So what of the Roman Catholic argument that our orders are invalid? The goalpost for why they are invalid has moved. At first, it was claimed that the line of succession was broken. This was not historically accurate, and eventually the claim was dropped. Then it was argued that there was an insufficiency of form on the basis that much theology had argued that the chalice and paten which the Roman church had taken to presenting to candidates for ordination was the matter of the sacrament. This, however, was shown to not hold when it was firmly established that this was not the practice for the first thousand years of the church. The argument was thus forced back onto claiming that the “intent” of the ordination was wrong and invalidated our orders. This, we Anglo-Catholics do not accept. Since intent is an internal matter, the burden of proof for claiming a lack of intent must rest with those claiming it is lacking, and we are not persuaded by Roman Catholic arguments that there was a deficiency of intent. As with the sacrament of Marriage, validity should be assumed unless the lack of intent can be definitively proven.

Specifically, the Roman Catholic claim is that the changes made to our ordinal during the Reformation were meant to create a non-sacrificing priesthood, and so there was a “defective idea of the priesthood,” thus invalidating our orders. Yet, the intention of the Anglican Church during the Reformation was not to create a non-sacrificing priesthood, but to return to antiquity because of a perceived imbalance in late medieval Christianity. During the late medieval period, the priest’s dual role as minister of word and sacrament had almost entirely been subsumed into the sacramental aspect of the ministry. This was a problem even Trent recognized. The intent was thus not to remove the priest’s sacrificing role, but specifically to “continue those orders which had been in the Church from the days of the Apostles, namely Bishops, Priests and Deacons, in the same sense as they had always existed.” The intent in removing specific mention of sacrifice was to restore the priest’s sacramental role into balance with its other aspects. Nothing else. With such an intent, sacrifice is necessarily included in the intention of our ordinal, for the Anglican Church “means her orders to be those of the New Testament. As such she confers upon her priests authority to 'minister the Holy Sacraments'. This includes the celebration of the Eucharist. Here again her intention is that the Eucharist shall be all that the Lord intended it to be. The sacrifice of the Eucharist is not something additional; it is the Eucharist itself in one of its chief aspects.”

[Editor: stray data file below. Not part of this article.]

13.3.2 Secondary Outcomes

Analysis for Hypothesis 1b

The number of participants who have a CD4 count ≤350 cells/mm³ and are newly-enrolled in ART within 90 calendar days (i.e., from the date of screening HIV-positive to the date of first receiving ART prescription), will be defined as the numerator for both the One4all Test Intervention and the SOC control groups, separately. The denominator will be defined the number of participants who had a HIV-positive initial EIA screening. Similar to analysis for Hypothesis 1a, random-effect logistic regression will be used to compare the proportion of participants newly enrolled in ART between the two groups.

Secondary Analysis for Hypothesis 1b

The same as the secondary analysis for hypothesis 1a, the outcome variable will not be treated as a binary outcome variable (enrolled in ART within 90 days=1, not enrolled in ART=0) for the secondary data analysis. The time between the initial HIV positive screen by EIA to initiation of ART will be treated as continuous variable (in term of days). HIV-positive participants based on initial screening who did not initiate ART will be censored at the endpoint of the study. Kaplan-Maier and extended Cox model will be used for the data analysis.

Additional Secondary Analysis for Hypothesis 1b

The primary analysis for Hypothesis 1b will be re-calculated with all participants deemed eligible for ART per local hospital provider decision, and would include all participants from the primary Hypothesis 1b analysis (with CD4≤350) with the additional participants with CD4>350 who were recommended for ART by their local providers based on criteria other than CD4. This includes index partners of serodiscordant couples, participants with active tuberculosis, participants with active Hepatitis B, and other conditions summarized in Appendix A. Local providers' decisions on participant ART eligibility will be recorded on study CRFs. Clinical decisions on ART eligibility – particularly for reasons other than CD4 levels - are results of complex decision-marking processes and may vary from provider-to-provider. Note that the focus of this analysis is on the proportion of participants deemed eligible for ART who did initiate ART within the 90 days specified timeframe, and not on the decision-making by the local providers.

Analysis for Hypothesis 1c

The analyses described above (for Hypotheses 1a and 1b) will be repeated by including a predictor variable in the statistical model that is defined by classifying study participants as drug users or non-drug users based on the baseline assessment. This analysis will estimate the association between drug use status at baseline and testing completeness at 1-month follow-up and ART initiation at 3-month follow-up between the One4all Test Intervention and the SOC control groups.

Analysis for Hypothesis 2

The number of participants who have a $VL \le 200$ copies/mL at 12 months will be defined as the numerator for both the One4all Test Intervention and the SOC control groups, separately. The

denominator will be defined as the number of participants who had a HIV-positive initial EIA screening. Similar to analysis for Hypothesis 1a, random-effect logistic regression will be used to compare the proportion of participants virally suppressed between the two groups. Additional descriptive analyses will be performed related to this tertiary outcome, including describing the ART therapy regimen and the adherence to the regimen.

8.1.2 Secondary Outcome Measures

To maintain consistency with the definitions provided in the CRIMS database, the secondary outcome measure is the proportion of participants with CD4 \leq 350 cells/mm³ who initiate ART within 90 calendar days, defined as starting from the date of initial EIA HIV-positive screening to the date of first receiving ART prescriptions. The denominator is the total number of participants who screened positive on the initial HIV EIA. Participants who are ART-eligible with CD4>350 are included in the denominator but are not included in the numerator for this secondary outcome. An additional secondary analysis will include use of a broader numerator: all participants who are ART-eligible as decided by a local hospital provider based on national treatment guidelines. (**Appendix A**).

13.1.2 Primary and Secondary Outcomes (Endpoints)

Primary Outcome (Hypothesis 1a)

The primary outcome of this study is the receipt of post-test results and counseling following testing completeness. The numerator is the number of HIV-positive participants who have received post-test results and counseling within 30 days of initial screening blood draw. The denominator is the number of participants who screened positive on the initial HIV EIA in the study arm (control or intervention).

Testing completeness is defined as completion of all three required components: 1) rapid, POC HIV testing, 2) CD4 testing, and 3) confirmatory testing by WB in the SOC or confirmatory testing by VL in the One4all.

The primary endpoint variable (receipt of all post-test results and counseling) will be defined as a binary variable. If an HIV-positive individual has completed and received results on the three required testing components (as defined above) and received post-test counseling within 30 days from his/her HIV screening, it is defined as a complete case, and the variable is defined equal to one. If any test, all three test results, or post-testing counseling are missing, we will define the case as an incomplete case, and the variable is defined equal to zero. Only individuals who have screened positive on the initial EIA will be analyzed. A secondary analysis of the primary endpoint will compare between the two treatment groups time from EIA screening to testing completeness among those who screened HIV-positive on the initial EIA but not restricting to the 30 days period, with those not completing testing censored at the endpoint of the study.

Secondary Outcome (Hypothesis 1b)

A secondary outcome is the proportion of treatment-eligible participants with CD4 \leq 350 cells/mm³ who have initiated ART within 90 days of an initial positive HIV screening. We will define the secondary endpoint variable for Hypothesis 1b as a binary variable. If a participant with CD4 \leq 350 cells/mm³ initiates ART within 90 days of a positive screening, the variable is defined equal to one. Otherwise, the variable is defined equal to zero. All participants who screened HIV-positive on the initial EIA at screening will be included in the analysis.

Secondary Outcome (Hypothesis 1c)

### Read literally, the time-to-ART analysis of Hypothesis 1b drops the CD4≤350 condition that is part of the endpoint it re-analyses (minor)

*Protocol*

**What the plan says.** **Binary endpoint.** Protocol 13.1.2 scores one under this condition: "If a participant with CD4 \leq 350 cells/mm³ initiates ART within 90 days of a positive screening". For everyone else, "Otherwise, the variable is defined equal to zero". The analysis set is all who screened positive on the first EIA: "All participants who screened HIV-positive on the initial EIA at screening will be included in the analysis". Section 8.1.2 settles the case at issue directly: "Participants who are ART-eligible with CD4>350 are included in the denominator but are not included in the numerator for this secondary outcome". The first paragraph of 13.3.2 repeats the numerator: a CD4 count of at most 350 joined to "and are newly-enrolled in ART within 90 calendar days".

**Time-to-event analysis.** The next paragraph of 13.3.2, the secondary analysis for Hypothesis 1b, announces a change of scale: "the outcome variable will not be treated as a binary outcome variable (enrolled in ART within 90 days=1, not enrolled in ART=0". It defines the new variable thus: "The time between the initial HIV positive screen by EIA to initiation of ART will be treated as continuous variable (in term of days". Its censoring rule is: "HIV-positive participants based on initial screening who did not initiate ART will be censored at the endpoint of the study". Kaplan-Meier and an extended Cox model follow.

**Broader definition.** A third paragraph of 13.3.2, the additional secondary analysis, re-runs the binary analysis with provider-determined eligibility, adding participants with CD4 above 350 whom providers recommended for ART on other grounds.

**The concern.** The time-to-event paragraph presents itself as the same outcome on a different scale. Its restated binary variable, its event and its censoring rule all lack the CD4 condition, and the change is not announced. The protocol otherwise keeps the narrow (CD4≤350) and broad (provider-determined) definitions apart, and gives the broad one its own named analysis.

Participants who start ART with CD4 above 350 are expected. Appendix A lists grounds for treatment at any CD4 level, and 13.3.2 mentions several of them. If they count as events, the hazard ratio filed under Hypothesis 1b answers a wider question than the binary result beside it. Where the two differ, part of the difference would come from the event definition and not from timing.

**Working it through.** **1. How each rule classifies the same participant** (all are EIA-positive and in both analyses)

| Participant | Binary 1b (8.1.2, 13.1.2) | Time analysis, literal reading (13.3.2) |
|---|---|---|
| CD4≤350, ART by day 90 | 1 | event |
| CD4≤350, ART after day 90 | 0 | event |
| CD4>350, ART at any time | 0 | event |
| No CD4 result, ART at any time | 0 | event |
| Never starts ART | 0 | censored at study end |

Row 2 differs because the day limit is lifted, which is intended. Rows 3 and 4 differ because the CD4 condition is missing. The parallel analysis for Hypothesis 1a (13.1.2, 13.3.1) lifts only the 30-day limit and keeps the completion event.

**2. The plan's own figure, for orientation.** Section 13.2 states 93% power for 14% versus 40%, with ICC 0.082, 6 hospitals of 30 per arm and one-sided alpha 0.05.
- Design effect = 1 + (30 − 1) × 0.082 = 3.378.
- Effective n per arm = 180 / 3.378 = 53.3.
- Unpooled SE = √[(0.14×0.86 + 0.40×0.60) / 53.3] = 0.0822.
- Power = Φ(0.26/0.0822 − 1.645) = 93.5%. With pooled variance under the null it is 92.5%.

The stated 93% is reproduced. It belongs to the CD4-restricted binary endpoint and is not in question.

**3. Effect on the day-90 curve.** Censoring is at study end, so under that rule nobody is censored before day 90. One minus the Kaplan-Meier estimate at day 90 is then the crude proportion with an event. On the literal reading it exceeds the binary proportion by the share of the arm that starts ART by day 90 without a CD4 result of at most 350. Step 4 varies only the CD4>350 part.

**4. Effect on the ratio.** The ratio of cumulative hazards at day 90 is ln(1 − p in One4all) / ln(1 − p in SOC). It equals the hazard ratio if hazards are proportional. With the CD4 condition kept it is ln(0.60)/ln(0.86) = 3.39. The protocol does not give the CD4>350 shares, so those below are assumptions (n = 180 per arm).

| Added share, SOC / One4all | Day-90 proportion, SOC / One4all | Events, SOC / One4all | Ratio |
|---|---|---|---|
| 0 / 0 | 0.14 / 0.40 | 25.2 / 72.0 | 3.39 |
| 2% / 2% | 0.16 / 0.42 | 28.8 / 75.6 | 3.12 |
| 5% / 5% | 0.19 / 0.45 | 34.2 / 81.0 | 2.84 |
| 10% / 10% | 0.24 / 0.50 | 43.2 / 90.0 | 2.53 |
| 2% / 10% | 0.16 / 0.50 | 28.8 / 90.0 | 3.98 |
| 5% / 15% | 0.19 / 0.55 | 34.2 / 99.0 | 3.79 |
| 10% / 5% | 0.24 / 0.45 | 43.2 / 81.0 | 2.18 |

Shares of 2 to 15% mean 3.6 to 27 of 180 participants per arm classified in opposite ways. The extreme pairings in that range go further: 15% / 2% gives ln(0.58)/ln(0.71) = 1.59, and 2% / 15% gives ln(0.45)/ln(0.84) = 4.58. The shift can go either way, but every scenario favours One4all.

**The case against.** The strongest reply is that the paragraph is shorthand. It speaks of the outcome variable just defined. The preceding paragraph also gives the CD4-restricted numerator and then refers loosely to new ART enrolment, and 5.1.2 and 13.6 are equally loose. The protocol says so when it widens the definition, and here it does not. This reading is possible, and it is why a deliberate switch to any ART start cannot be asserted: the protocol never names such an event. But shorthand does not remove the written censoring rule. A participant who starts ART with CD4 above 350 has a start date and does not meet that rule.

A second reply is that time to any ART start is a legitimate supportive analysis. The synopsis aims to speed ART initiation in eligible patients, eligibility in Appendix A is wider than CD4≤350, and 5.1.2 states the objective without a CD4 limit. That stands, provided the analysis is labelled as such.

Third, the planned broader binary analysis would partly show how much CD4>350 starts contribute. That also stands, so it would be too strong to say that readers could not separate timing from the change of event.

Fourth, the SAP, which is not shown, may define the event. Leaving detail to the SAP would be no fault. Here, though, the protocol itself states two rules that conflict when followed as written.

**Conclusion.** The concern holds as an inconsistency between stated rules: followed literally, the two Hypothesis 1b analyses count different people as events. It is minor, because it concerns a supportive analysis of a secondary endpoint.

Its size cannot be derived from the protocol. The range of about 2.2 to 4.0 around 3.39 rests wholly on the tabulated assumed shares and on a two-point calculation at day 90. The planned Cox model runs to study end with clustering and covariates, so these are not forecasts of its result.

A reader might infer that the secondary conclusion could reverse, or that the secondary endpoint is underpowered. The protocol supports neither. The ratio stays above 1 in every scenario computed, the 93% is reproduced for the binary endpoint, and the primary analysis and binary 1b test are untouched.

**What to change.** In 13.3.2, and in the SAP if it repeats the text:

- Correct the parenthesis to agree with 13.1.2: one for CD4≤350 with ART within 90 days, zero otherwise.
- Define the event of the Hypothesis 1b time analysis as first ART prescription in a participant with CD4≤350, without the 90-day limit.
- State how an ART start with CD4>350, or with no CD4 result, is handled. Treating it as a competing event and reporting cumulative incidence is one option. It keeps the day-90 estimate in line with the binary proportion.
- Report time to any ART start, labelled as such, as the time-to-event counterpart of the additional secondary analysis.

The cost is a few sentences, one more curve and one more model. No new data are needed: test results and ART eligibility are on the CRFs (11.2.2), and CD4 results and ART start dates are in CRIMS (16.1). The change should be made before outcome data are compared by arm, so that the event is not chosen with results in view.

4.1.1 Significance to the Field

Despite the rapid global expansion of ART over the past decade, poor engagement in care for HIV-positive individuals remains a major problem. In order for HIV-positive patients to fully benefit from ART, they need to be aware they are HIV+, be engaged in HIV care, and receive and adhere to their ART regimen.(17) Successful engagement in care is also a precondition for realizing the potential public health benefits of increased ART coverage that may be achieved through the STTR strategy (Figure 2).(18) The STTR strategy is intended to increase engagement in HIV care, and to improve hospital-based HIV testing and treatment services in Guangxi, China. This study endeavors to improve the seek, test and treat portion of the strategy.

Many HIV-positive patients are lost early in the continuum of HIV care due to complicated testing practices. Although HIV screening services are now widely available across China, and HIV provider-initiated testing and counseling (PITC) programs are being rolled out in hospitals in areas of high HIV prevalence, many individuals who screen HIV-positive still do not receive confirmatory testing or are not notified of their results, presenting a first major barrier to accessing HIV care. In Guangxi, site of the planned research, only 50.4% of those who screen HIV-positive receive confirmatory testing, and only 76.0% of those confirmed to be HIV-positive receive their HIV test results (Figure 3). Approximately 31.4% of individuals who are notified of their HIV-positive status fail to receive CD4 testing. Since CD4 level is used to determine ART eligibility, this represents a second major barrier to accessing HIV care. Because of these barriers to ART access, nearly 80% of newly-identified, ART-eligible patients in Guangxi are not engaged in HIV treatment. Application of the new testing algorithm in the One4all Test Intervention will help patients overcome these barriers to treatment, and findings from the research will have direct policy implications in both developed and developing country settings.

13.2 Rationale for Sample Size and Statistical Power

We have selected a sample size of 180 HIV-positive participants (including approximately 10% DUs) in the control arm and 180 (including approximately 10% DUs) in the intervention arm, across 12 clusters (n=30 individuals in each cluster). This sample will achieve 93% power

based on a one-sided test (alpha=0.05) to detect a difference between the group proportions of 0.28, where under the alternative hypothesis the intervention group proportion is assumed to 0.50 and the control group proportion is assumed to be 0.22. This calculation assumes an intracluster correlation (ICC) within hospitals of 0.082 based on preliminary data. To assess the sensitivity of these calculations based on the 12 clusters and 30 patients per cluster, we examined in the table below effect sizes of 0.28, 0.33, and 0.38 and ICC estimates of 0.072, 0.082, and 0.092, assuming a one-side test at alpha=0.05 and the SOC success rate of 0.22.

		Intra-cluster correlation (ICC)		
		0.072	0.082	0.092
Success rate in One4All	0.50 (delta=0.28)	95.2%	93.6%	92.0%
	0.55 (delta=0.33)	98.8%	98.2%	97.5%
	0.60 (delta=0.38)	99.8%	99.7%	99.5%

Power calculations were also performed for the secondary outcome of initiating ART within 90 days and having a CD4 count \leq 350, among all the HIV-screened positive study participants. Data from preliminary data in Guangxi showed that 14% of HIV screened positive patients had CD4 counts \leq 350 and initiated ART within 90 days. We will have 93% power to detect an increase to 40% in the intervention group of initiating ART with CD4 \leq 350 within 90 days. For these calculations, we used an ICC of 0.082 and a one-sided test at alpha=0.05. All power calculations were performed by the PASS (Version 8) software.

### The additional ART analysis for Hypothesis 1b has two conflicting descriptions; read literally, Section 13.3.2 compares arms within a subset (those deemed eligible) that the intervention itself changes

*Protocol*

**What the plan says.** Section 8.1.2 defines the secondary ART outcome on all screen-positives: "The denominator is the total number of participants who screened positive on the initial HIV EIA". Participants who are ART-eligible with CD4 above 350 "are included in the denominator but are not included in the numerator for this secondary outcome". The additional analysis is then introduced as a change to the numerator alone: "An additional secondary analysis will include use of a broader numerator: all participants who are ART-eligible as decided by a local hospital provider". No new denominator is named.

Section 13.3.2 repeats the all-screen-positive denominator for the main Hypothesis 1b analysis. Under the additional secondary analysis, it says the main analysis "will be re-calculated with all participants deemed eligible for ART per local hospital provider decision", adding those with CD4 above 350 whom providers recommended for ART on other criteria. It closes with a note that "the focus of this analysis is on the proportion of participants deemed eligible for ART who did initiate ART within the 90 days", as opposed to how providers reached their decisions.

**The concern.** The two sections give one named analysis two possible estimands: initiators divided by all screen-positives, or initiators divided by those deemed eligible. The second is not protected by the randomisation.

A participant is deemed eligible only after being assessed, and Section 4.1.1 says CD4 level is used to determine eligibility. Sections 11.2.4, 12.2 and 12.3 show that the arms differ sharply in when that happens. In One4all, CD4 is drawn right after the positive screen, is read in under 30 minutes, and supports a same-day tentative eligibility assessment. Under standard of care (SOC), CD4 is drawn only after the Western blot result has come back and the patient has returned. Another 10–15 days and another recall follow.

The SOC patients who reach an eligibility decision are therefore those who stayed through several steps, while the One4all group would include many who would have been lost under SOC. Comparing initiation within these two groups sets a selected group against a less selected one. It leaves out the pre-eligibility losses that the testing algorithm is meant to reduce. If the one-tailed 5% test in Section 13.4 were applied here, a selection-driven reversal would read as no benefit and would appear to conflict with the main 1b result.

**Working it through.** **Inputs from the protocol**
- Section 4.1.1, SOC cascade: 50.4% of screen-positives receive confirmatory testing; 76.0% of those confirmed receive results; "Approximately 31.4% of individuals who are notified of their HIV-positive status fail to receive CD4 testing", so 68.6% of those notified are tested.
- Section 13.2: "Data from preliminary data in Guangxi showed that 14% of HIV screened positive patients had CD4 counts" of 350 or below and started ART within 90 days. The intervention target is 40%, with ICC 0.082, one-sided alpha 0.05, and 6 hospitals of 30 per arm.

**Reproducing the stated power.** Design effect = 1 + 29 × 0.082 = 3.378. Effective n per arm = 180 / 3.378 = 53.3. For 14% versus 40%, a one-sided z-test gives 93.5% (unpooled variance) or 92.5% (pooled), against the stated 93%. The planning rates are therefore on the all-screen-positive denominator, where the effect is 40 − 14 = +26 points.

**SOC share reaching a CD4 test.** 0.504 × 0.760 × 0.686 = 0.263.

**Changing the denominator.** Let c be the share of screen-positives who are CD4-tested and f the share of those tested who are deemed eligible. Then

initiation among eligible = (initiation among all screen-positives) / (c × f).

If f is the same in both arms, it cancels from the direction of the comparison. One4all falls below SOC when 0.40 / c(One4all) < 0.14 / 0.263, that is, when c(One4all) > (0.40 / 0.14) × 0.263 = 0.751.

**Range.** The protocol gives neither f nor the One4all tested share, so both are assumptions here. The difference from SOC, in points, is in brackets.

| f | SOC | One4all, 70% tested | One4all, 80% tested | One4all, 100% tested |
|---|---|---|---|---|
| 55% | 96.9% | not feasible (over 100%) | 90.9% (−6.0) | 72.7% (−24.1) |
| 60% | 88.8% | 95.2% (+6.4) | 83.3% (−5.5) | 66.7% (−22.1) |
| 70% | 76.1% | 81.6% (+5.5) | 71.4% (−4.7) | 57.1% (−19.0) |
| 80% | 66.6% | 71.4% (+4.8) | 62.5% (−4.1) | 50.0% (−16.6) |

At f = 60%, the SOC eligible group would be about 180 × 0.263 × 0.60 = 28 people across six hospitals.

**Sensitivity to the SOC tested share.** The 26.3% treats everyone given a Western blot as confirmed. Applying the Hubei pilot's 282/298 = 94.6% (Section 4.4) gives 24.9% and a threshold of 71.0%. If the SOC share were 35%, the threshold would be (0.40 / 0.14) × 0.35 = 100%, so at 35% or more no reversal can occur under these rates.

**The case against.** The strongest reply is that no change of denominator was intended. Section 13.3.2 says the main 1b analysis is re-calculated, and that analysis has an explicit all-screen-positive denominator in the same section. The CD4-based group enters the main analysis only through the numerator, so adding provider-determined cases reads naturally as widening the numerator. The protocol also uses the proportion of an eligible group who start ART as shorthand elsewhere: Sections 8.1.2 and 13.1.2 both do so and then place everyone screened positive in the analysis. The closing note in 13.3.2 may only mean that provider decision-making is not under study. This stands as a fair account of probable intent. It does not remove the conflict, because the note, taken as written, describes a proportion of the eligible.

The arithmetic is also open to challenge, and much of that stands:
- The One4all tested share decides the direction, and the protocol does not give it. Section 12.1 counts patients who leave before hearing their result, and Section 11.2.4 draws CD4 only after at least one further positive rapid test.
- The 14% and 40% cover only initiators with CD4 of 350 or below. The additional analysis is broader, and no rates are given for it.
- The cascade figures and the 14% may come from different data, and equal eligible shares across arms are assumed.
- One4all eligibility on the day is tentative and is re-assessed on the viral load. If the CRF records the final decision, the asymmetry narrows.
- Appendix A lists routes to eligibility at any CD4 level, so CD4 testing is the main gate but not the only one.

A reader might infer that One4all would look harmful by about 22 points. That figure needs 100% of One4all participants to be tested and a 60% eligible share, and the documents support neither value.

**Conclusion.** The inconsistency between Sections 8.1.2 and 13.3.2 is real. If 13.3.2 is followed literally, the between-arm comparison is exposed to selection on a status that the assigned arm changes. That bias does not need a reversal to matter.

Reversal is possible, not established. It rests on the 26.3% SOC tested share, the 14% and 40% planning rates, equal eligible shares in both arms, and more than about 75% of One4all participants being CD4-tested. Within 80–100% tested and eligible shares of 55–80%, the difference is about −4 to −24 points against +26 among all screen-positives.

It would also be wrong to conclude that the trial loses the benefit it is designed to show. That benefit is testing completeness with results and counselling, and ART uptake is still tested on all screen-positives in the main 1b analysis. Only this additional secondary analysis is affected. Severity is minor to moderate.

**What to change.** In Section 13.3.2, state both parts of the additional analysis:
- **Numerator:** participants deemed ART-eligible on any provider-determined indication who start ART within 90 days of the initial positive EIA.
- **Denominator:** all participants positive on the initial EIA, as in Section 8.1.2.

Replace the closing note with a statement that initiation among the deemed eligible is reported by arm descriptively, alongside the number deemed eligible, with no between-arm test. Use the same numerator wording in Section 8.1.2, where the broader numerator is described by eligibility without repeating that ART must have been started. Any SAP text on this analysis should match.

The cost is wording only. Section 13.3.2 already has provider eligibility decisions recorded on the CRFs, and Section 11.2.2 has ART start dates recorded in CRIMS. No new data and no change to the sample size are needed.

Therefore, we consider ourselves to be a church that has validly maintained apostolic succession and apostolic doctrine (both Scripture and Sacred Tradition) and so to be part of the Catholic Church.

But Why Not Convert?
What I have said thus far should make it clear that I don’t think it is as necessary to leave the Anglican Communion and join the Roman Catholic Church in order to be part of the universal Church. Yet, as I said above, the fact that there are different communions within the one Catholic Church does not mean those communions are equally valid. Otherwise, I might as well hedge my bet and join the Roman Catholic Church. There are areas in which I believe the Roman Catholic Church has erred from apostolic doctrine in ways that are aberrations rather than valid developments. I do not believe these are fatal, they don’t invalidate the Roman Catholic Church as a church, but they are significant enough to keep me from joining the communion and proclaiming that “I believe and profess all that the holy Catholic Church believes, teaches, and proclaims to be revealed by God.”  Chief among these is the claims of the Roman Church regarding the role and authority of the Pope.1 As such, the question of “why not just go all the way and become Catholic?” is somewhat moot. I do not see myself as having gone part way to a goal but stopped short. I see myself as faithfully living out the Christian religion as a member of the universal Church. As one article has put it “Let us suppose that a man believes, on grounds which seem to him sufficient, in the doctrines of Transubstantiation, the Invocation of Saints and the Blessed Virgin, Auricular Confession and Purgatory; that he finds spiritual value in the use of rosaries, scapulars, relics, images, incense, holy water and what not; that he believes in one authoritative Holy Catholic Church outside of which there is no salvation, commissioned and empowered by God to preserve and transmit the faith and to administer the sacraments. It does not follow by any rule of logic that he must also believe that the criterion of catholicity is submission to the authority of the Bishop of Rome and acceptance of his infallibility” (Review of “Why Rome?” Christian Century, vol. xlvii., No. 51, December 17, 1930). But why don’t I accept the claims of the Bishop of Rome to be the guardian of the Church’s infallibility and apostolicity?